To James Madison
Baltimore Oct. 2. 1792.
Th:J. to J.M.
I wrote you twice yesterday. This is chiefly to cover the inclosed. On a sum of the poll last night at Annapolis and Baltimore (the only places of polling in Mercer’s district) he was ahead of Thomas only about 25. votes in upwards of 400. The election was then to continue 3. days more. From every thing I can hear it is so doubtful that I would take up 100. to 99 either way. Thomas is a quaker, unaffected to our cause during the war, now a farmer and also factor for British merchants in the shipping business, of the purest character, and a man of letters, that is to say, a poet. Here is also a great contest between Smith and Ridgeley. The Baltimorians say Smith will carry it, but they wish it. The other is the man of the landed interest. Three days more will decide. Adieu.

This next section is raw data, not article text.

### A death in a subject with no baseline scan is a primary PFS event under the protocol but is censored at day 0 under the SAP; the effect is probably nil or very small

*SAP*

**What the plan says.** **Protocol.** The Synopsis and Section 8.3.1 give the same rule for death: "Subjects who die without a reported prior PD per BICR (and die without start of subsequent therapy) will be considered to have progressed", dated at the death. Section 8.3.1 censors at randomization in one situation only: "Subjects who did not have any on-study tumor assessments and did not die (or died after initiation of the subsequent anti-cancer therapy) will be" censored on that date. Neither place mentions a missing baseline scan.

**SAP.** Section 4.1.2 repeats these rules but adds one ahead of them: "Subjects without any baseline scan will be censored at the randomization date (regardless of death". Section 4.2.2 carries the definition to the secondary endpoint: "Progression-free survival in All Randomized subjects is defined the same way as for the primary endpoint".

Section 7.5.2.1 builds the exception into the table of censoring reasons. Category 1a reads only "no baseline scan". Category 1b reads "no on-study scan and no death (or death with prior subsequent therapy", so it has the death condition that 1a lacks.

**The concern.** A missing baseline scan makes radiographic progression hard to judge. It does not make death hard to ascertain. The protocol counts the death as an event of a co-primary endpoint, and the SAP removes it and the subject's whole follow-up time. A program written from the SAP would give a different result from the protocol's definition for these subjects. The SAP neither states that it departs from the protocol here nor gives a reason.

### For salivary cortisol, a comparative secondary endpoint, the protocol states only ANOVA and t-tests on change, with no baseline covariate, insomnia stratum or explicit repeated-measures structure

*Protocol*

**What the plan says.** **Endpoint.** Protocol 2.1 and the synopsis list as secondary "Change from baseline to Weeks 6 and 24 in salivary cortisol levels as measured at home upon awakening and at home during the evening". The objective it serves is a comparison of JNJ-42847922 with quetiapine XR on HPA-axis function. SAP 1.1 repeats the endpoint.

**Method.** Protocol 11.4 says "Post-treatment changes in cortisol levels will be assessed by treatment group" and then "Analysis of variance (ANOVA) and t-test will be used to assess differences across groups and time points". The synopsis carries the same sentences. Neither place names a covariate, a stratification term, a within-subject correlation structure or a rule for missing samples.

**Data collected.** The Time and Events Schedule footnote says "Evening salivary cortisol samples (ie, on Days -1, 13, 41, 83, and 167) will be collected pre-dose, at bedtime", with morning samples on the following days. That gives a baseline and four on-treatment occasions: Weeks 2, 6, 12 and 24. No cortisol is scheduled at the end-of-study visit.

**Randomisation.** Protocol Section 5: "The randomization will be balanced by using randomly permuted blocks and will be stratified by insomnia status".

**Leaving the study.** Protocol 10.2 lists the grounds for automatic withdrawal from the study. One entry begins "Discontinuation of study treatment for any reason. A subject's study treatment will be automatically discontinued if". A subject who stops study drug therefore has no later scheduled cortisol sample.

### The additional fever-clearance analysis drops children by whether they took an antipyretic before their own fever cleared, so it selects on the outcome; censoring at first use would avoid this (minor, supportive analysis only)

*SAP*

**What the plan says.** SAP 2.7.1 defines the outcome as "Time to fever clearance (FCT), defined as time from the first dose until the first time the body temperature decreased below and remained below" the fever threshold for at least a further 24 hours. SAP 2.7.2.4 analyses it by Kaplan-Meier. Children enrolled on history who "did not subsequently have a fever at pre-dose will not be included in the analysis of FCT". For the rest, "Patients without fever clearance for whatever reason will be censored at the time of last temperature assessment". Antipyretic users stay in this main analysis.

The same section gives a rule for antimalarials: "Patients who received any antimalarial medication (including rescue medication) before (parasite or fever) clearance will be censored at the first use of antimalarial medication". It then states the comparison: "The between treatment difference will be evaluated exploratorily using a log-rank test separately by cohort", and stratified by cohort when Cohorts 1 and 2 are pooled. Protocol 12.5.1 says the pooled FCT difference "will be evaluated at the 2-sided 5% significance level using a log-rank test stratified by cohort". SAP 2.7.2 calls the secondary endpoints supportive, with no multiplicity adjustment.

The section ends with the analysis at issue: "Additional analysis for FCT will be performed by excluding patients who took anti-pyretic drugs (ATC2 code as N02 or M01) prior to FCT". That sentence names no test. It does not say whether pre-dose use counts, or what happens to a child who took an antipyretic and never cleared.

The result of the poll here and in the county for to-day is this moment brought me. Out of 1500 polled, Smith has a majority of 450. and they pronounce that of the whole poll which it is thought will be about 3000. Smith will have 2000.
RC (DLC: Madison Papers); unsigned; dateline between body of letter and postscript; addressed: “James [Madison, Jr.] Orange”; notation on address cover: “Fredg. Oct: 4. 1792 Forwarded by his Mo: ob: h, F. Maury.”
The missing enclosure, recorded in SJL as “Mercer’s peice,” was undoubtedly a copy of the 27 Sep. 1792 issue of the Maryland Gazette, which contained a long essay by Maryland Representative John Francis Mercer criticizing Alexander Hamilton’s administration as Secretary of the Treasury (Syrett, Hamilton description begins Harold C. Syrett and others, eds., The Papers of Alexander Hamilton, New York, 1961–87, 27 vols. description ends , xii, 481–6).